[31 Days Of Horror ’19] Mini Reviews: Pulse (2001) and Train To Busan (2016)

Mini Review Day 24: Pulse (2001)

J-Horror or Japanese horror is perhaps one of the most unique and intriguing when it comes to horror, they produce memorable films and ones that are sure to stick with the audience. The genre really started to make waves with 1998’s Ringu, and the rest as they say is history. Audiences were creeped out by these films and Hollywood decided they need to remake them, the late 90’s and 00’s were big for J-Horror. One that caught attention is Pulse (2001), a very different kind of horror that played highly on emotions.

Pulse tells two connected stories, where two groups of young adults start to experience strange happenings. One group deals with the suicide of their friend, the other sees a student begins to see horrific images on his newly connected PC, and these events are linked. It is as if ghosts are trying to invade through technology, but as this happens people begin to feel lonely and start disappearing. The two groups aim to find out what is going on and how to stop it.

It is difficult to describe this film without giving too much away, while the story is quite good, the pacing of the film itself is very slow, while that may have been intentional to put the audience through the same as the characters it just fails to hold interesting with an almost 2 hour running time. The themes of loneliness, depression, disconnection are very good and they are perhaps even more relevant today with the use of smartphones and Facebook. It could be perceived that getting too caught up in technology can leave someone disconnected from the outside world and isolated from people. A very clever aspect when you consider this film is almost 20 years old and these are problems happening more and more today.

The performances are all quite good, especially from Koyuki as Harue Karasawa, who gives an outstanding performance. There are genuine moments of unsettling horror, and the atmosphere for the most part works well with the story. It is a shame the pacing lets the film down, it is a classic horror film in the sense the true horror seen here is depression, and it need not use blood and over used scare tactics to be frightening. Pulse remains one of the saddest films out there, especially considering it is from the horror genre. It is worth taking a risk on, and checking out.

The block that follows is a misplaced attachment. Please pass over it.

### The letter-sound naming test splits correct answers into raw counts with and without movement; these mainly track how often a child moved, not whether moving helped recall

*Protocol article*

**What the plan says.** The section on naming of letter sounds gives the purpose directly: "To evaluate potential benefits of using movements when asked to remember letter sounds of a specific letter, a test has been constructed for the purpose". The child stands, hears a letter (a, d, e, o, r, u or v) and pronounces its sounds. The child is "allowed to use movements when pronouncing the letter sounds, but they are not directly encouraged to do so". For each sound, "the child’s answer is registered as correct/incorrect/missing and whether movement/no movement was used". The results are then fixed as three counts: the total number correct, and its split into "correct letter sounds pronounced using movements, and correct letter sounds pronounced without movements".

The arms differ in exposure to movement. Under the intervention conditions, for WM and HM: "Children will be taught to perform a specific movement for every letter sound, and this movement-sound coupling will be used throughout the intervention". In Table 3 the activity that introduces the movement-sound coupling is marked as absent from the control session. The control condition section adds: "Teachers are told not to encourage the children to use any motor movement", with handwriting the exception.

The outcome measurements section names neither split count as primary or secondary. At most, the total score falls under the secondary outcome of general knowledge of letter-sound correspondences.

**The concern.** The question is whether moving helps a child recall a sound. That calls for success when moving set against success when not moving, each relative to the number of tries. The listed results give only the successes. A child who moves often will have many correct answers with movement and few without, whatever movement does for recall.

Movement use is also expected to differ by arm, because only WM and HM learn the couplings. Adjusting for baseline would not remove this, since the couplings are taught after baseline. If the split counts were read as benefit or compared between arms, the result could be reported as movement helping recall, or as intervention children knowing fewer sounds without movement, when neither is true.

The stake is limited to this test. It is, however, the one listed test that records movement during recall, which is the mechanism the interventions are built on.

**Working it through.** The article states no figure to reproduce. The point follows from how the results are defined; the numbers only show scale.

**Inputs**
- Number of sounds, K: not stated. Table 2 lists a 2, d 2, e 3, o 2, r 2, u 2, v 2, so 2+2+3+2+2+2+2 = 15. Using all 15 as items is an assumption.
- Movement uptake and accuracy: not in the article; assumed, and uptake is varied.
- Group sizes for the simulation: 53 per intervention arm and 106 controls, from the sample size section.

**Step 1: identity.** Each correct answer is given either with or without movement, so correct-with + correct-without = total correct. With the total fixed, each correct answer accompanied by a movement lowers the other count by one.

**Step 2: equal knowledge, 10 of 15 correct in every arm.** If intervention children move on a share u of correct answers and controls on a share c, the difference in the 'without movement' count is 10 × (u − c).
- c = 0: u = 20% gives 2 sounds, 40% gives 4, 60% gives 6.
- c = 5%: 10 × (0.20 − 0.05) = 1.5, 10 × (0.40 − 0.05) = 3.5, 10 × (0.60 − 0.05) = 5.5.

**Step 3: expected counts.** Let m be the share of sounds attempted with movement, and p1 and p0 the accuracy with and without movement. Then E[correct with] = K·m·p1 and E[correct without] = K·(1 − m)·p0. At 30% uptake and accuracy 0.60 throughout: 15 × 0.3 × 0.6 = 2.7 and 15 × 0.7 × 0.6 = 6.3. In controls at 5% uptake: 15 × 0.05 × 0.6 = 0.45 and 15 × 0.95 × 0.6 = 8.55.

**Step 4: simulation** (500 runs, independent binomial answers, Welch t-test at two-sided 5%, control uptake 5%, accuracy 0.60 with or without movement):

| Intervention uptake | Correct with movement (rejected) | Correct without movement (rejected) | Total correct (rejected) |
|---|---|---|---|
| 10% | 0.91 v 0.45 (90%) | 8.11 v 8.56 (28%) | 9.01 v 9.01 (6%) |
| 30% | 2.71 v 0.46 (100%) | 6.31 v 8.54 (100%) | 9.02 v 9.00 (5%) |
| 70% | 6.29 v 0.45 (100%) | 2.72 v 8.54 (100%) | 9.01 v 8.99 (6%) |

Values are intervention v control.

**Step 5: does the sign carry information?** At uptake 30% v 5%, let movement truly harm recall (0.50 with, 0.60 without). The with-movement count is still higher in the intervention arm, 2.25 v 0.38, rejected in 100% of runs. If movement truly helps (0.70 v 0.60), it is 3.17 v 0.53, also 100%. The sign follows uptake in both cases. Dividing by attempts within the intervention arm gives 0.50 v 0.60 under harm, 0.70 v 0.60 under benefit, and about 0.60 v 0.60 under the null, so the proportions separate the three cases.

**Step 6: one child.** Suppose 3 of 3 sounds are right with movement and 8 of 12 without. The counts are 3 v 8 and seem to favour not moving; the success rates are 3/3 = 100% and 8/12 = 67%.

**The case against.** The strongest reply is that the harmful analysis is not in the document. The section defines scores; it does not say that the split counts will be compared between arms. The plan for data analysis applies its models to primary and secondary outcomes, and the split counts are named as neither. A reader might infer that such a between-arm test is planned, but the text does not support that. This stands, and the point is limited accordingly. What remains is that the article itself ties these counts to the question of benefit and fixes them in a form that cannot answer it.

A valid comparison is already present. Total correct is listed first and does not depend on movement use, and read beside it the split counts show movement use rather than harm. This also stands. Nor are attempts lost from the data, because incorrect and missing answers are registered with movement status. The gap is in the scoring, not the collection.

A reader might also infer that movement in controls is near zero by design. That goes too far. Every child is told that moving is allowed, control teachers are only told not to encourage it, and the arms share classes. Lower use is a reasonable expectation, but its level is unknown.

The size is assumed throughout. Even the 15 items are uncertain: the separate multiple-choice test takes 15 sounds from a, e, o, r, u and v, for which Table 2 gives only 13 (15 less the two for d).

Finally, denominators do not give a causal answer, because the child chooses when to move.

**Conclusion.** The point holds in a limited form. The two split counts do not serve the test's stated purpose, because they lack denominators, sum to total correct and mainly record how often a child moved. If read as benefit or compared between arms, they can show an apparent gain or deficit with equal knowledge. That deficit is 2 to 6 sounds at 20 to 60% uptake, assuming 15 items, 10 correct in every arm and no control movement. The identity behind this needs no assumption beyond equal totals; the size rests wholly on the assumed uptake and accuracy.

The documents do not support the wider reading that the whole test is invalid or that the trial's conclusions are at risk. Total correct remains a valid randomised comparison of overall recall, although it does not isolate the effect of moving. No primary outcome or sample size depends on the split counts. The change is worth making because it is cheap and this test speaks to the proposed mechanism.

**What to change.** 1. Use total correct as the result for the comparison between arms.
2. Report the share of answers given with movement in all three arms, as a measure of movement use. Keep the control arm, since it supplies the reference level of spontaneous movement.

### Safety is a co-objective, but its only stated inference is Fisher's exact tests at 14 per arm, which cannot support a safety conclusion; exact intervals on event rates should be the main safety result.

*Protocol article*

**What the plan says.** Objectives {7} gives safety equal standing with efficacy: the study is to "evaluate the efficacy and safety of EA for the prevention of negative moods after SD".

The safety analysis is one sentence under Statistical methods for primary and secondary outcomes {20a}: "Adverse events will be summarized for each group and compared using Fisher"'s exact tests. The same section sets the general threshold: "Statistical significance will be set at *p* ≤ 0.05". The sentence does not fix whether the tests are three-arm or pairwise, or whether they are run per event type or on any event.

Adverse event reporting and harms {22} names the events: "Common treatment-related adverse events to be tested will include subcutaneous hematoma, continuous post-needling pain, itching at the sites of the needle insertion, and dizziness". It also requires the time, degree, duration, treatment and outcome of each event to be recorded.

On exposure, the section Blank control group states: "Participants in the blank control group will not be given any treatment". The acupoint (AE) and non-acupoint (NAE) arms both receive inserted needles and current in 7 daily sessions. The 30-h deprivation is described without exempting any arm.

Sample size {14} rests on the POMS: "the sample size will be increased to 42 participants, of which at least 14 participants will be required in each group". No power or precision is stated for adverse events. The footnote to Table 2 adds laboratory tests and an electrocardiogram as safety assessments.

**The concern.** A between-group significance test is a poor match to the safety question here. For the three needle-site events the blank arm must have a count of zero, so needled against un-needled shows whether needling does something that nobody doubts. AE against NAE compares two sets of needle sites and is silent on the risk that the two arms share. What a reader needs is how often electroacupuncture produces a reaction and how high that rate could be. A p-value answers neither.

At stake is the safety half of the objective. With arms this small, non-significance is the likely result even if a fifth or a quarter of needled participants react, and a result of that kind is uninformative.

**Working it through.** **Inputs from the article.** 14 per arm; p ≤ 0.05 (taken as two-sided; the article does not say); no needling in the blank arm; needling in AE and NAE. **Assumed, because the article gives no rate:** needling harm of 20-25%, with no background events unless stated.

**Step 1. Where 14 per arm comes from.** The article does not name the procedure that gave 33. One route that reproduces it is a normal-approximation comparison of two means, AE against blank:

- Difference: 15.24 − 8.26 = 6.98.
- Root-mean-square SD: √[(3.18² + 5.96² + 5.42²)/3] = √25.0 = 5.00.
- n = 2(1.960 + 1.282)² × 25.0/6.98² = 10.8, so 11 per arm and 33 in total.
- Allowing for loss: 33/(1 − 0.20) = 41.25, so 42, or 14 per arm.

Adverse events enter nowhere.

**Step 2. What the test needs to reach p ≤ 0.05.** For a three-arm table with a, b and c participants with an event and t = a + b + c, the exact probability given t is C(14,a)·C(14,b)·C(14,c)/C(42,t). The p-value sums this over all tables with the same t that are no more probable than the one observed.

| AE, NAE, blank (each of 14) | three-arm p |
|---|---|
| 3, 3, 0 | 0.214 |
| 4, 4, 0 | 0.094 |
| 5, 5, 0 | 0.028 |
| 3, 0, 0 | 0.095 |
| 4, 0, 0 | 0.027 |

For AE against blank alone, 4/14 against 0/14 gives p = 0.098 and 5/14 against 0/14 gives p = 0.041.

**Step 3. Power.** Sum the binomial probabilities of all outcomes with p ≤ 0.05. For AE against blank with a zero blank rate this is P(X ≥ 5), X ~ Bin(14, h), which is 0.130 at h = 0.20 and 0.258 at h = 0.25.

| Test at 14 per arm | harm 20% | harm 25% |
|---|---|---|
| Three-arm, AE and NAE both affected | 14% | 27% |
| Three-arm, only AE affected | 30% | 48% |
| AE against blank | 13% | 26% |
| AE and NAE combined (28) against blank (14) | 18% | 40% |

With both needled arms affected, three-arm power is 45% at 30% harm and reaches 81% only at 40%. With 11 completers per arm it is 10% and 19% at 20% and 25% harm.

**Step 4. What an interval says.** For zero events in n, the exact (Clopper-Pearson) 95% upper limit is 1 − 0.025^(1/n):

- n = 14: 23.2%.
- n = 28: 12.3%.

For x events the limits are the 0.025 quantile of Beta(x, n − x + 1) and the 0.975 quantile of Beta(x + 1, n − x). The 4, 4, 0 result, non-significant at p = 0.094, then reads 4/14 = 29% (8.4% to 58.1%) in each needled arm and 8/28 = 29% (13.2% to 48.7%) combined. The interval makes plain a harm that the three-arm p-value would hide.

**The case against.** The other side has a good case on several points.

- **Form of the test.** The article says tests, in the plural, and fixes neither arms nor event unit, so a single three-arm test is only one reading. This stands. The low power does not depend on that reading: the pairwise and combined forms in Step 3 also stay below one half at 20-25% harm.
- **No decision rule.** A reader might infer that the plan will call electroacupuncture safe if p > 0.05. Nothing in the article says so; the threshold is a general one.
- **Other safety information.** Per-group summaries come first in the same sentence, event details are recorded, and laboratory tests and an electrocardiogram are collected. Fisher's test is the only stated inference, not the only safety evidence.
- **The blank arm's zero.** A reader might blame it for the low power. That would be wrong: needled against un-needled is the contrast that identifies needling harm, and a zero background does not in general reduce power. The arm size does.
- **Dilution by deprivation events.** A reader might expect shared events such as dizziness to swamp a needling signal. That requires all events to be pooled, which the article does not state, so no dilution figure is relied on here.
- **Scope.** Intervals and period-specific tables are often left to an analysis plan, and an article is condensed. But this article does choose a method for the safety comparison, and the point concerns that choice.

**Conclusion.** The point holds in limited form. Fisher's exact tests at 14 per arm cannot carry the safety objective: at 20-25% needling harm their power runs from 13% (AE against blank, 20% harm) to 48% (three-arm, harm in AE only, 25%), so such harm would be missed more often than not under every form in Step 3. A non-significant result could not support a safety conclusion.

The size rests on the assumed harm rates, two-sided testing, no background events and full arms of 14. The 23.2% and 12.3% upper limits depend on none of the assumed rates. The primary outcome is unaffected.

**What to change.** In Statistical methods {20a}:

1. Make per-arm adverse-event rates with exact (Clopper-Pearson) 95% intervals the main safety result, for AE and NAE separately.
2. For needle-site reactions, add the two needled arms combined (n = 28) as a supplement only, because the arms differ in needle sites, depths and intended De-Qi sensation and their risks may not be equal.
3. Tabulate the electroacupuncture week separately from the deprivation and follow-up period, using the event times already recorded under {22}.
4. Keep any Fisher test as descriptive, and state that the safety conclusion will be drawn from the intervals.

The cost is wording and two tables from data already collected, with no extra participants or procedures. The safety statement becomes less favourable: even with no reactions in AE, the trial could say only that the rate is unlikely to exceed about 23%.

Mini Review Day 25: Train To Busan (2016)

South Korean cinema has been making waves over the years and has become must see with their films, thanks to directors like Jee-woon Kim and Bong Joon Ho. Their horror ventures especially are memorable and certainly leave a lasting impression. Film maker Sang-ho Yeon made his live action directorial debut with Train To Busan (2016), making perhaps one of the best zombie films in recent memory. These fantastic artists from South Korea are names to watch, and Train To Busan is not one to be missed.

The story revolves around working father Seok-woo (Yoo Gong) and his daughter Soo-an (Su-an Kim) who board a train from Seoul to Busan to take Soo-an to see her mother. However a zombie outbreak has happened, and an infected woman has boarded the train spreading the zombie virus. Seok-woo and Soo-an must band together with other passengers to survive the train ride and find help hopefully in Busan. Time is not on their side as more and more passengers get infected, and there isn’t much safety on a train.

This film has to be one of the most intense and white knuckle inducing films, there are moments of quiet but with danger lurking all over the place and great development of the characters, it isn’t easy to sit still while being so engaged with the terror on screen. It does follow some familiar tropes in regards to the zombie genre, but the story itself feels very unique and fresh. There is certainly some strong themes within the film, including the father/daughter relationship and the social commentary on the divide between societal classes. It is a smart film, an emotional film, boasting stellar performances and an unsuspecting villain that produces the same hatred that Mrs. Carmody did with The Mist (2007) in the form of Yon-suk played expertly by Eui-sung Kim.

Train To Busan is an excellent film, a much welcome addition to the zombie genre, it thinks outside the box and gives the audience an incredible ride. There is an animated prequel called Seoul Station (2016), also directed by Sang-ho Yeon. That film takes place right before the events of this film, and it is quite different but both films would make a great double feature. This is a film that is not to be missed, if you haven’t seen this one do yourself a favour and get on it.


Reviews written by Marcella Papandrea

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